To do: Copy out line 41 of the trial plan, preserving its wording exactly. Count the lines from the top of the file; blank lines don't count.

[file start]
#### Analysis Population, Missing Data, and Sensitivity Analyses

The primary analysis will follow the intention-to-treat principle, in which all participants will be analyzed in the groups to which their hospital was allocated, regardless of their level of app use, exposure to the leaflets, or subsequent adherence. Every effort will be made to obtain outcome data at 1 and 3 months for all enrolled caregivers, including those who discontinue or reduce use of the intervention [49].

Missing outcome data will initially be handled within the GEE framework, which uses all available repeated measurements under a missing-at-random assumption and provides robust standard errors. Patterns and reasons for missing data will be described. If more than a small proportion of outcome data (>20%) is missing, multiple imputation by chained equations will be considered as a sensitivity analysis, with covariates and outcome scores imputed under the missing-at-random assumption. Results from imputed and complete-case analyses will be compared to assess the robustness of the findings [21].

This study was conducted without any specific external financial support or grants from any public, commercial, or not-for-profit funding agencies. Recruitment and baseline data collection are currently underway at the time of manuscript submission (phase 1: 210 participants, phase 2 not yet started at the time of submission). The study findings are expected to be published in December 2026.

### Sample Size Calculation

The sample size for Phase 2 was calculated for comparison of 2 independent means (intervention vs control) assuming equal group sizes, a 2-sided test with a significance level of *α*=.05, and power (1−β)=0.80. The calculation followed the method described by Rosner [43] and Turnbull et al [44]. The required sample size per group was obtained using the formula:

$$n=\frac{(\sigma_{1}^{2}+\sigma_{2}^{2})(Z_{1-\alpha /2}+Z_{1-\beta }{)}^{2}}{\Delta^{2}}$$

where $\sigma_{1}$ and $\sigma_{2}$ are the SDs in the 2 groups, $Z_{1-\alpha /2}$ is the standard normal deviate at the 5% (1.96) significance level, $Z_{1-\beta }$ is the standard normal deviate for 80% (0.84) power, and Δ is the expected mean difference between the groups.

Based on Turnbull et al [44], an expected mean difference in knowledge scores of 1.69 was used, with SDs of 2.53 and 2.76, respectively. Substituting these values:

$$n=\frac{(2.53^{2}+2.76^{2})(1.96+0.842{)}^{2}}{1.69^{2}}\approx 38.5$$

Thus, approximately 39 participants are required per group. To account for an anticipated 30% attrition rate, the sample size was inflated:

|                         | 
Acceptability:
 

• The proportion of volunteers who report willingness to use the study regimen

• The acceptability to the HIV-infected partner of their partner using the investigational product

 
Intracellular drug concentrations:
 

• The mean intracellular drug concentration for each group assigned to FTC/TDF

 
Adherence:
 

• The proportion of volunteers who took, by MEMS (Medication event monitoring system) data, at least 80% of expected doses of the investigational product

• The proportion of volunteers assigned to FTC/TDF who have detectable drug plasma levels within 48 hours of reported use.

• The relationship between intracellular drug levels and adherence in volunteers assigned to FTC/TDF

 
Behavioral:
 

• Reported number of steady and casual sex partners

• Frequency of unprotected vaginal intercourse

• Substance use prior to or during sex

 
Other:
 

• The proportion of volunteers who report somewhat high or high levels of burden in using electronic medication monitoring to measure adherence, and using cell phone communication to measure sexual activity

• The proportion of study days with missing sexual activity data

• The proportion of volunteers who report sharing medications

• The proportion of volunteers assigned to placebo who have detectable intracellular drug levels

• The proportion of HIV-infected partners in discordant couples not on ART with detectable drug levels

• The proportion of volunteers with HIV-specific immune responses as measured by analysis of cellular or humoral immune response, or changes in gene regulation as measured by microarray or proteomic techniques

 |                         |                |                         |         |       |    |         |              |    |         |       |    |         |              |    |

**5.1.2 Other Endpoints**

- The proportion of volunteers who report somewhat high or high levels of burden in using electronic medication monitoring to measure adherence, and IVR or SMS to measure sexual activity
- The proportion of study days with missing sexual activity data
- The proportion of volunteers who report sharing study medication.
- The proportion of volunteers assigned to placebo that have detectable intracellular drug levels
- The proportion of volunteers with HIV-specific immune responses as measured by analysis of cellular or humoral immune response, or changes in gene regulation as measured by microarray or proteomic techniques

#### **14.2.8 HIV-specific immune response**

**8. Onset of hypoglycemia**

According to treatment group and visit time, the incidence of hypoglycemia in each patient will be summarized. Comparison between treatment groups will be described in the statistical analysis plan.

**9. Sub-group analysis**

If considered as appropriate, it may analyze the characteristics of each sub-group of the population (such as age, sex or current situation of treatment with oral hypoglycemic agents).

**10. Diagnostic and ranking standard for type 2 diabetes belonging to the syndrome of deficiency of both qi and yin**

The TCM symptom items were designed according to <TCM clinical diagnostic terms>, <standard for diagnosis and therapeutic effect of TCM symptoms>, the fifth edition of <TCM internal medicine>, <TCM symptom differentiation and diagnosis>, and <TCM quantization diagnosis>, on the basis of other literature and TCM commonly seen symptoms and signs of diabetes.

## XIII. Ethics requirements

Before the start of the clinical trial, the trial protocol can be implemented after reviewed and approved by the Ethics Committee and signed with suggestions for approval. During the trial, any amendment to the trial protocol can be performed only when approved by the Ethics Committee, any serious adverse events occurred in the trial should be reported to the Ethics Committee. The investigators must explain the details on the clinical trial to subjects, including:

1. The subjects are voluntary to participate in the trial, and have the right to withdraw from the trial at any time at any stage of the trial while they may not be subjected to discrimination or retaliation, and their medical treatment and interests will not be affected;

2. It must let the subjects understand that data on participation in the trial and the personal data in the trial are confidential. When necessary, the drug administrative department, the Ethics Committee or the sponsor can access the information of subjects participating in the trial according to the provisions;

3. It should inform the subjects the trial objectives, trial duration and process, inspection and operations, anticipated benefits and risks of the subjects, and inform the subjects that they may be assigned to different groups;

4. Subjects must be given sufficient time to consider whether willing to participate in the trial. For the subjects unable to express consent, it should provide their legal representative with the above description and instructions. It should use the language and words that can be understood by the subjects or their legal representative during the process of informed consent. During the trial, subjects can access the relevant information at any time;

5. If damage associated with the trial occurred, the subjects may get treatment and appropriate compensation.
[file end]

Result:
**8. Onset of hypoglycemia**